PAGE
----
Lia knows that her customer is someone who finds the story or heart behind a piece of jewelry or artwork as being just as important as the beauty of it. Her collection consists of spiraled, wearable, everyday pieces and are thoughtfully designed and sustainably made in Taxco, Mexico.
Tell us what inspired The Maydeto collection.
It's such a winding story! It began as an extension of my art practice (I also have a career as a fine artist), a project about mechanically-inspired "wearable objects." Years later, when I translated these pieces into being handmade, I was amazed how one of my original pieces— a sphere rolling through a spiral— was so elegantly translated into something handmade, with ease, precision, and held infinite possibilities.
Can you describe your process when designing your jewelry?
I don't have formal bench training, so I usually work backwards from a drawing, figuring out the construction as I go. I sketch constantly, probably about 10% of my drawings become samples. Once I sample them, I test them by wearing them for a little while. If I'm not really compelled to wear it, I won't put it into production. So about 5% of my designs become final pieces.
Describe the type of person who wears your jewelry.
Jewelry for people who don't normally wear jewelry! (At least it was for me— I only wore only one piece of jewelry until I started my line.) Someone who loves the stories behind objects; someone who enjoys objects as they are; someone who wants something bold but wearable.
What piece of jewelry do you own and love, but did not create yourself?
That would be the only piece of jewelry I wore before I started LL, LLC— a sterling silver bracelet with a daisy and a hook clasp, made by Paloma Picasso for Tiffany. My mom bought it for me when I was 15 and I never take it off.
Can you tell us how you got started producing your jewelry in Taxco, Mexico? What do you like most about Taxco?
My friend Travis Boyer, an artist and also jewelry fan, introduced me to Taller William Spratling in Taxco, when he found out about the art project I was working on. We talked for about 6 months before I made my first trip there in 2017. There are so many beautiful aspects about Taxco, but my favorite might be having a cocktail at one of the old Art Deco hotels— especially a poolside Bertha at Posada de la Mision. And eating at my favorite restaurant, S'Caffecito.
What other designers or artists do you admire?
So many. I admire all of my friends. When I started my business, my old friend BZippy was a big inspiration, and I so admire how much she's done and integrates her art and design practices. Other inspirations as of late have been designer Maria Pergay, the Vienna Secession, and 1970s Italian cars.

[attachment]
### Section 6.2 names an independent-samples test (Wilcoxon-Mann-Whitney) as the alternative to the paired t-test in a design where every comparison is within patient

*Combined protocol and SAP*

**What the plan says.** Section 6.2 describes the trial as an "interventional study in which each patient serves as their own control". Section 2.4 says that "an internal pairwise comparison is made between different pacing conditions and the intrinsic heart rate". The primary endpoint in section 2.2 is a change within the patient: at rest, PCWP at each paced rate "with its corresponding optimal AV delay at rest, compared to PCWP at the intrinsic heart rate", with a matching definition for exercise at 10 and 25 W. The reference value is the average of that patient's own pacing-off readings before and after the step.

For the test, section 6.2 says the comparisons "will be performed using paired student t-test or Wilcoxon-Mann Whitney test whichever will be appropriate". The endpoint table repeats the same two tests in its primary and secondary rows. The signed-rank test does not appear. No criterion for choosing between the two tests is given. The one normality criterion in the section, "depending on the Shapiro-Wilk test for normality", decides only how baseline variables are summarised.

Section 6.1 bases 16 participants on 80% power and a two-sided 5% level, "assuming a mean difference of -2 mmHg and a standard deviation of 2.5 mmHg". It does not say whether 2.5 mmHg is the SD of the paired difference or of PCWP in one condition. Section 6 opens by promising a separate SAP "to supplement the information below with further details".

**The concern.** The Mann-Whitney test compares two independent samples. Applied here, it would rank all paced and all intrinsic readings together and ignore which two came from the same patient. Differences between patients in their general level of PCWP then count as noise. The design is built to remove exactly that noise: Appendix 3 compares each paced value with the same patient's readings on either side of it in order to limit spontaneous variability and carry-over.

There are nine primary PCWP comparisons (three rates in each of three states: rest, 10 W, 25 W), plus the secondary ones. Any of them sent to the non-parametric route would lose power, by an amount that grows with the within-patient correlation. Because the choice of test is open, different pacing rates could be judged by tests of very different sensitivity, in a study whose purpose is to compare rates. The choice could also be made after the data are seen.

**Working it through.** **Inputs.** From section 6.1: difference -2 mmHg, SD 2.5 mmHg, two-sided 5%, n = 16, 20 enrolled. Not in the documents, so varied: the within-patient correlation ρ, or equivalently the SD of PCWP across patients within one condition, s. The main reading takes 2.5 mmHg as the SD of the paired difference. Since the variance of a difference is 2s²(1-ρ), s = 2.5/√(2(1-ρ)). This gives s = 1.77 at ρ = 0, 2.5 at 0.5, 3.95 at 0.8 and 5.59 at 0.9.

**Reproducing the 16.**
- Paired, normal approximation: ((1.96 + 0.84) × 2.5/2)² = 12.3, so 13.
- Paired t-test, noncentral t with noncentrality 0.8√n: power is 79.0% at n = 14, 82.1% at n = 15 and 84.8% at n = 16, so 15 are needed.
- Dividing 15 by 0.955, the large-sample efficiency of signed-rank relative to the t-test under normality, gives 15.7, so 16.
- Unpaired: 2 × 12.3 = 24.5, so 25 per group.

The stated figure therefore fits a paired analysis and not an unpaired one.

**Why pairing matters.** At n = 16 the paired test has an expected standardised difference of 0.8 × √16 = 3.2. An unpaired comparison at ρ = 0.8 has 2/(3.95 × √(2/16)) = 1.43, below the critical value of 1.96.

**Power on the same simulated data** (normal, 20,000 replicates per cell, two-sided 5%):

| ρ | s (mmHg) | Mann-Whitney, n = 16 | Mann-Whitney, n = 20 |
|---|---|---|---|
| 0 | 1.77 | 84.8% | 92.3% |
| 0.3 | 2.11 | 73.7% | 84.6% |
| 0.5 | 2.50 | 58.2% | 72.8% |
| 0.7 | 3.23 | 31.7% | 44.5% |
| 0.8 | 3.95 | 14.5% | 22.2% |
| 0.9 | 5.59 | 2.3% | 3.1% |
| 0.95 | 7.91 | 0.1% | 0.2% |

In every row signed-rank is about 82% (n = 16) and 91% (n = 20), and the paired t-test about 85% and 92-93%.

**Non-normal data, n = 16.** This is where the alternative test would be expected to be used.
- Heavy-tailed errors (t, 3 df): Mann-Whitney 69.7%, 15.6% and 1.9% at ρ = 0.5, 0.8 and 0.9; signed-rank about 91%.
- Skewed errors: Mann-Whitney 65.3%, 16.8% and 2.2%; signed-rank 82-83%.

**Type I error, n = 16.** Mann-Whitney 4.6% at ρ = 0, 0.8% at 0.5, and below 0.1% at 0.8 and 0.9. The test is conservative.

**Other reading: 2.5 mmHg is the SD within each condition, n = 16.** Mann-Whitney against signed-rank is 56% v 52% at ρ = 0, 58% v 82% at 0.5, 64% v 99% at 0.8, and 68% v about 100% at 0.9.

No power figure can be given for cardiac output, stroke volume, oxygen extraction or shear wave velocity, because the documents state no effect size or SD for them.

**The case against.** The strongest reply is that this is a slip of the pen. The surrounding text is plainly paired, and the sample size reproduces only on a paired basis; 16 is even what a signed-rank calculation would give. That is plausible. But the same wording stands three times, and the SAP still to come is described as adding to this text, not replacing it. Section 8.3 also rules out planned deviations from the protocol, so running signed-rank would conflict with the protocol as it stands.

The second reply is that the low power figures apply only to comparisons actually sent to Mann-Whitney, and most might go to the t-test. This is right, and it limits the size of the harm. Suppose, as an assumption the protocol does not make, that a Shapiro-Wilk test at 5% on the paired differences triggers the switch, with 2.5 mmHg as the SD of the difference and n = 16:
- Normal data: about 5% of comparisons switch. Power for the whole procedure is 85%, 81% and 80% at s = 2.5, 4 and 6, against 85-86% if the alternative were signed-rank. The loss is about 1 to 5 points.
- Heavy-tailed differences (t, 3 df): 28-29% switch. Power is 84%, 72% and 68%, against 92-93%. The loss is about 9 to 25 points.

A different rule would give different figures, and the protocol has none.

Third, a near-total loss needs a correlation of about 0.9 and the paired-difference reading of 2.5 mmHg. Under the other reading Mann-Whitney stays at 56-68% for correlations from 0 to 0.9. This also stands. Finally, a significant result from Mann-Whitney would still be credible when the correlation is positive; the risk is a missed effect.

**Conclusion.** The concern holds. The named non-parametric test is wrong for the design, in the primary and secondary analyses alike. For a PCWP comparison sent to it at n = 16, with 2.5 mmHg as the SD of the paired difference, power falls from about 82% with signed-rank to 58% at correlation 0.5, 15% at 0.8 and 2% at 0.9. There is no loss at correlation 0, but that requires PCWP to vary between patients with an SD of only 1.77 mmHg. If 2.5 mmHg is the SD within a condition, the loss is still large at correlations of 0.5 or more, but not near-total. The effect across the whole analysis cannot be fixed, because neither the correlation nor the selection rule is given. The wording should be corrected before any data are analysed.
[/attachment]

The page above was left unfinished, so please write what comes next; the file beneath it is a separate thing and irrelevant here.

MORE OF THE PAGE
When the travel ban is lifted and things seem a bit safer, where is the first place you’d like to travel?
Mexico! Then maybe Peru.
Do you work in your home, or do you have a separate studio where you create?
Right now I'm working in the foyer of our apartment. Before quarantine, I worked in my studio in the South Bronx. It's large and light-filled (a NY privilege).
Do you share your home or studio with anyone? (artist, partner, roommates, pets)?
I share my current home studio with my husband and our two cats, Sofia and Superbloom. I especially share it with Superbloom because he usually sits on top of everything.
What is your morning routine like?
I wake up around 7:30 am. I shower and get dressed before coffee and try to be in front of the computer by 8:30 am, checking emails, orders, and anything else time-sensitive. Then I write down my schedule for the day in an hourly planner (or else I'll overcommit myself), usually starting with the thing I dread to do most.
Do you spend more time at your home or studio?
I spend about an equal amount of time in my home studio, the living room, and the kitchen. The way our apartment is arranged, the living room is the center of the home, because we have a ton of books and records and nice light. I usually clock in a 10 hour workday between the foyer and the couch. Then the rest of the time is spent in the kitchen cooking.
How would you describe your home or studio decor?
Our current apartment is temporary and has limitations on what we could do with it, so we stocked up on lots of vintage Afghan rugs and Uzbek Suzanis, which I'm obsessed with. They are in every corner of the house. Even though my design sensibility is minimal and polished, I find the saturated color, tactility, and history of textiles very inspiring.
How do you wind down in the evening?
Even though I'm getting a little sick of it now because I'm doing it so much, cooking dinner after a long day is the first way I unwind in the evening. Then my husband and I watch a little TV or a movie. And then depending on the time, I go back to work a little more, usually sketching or drawing of some kind. Then I crash into bed around midnight.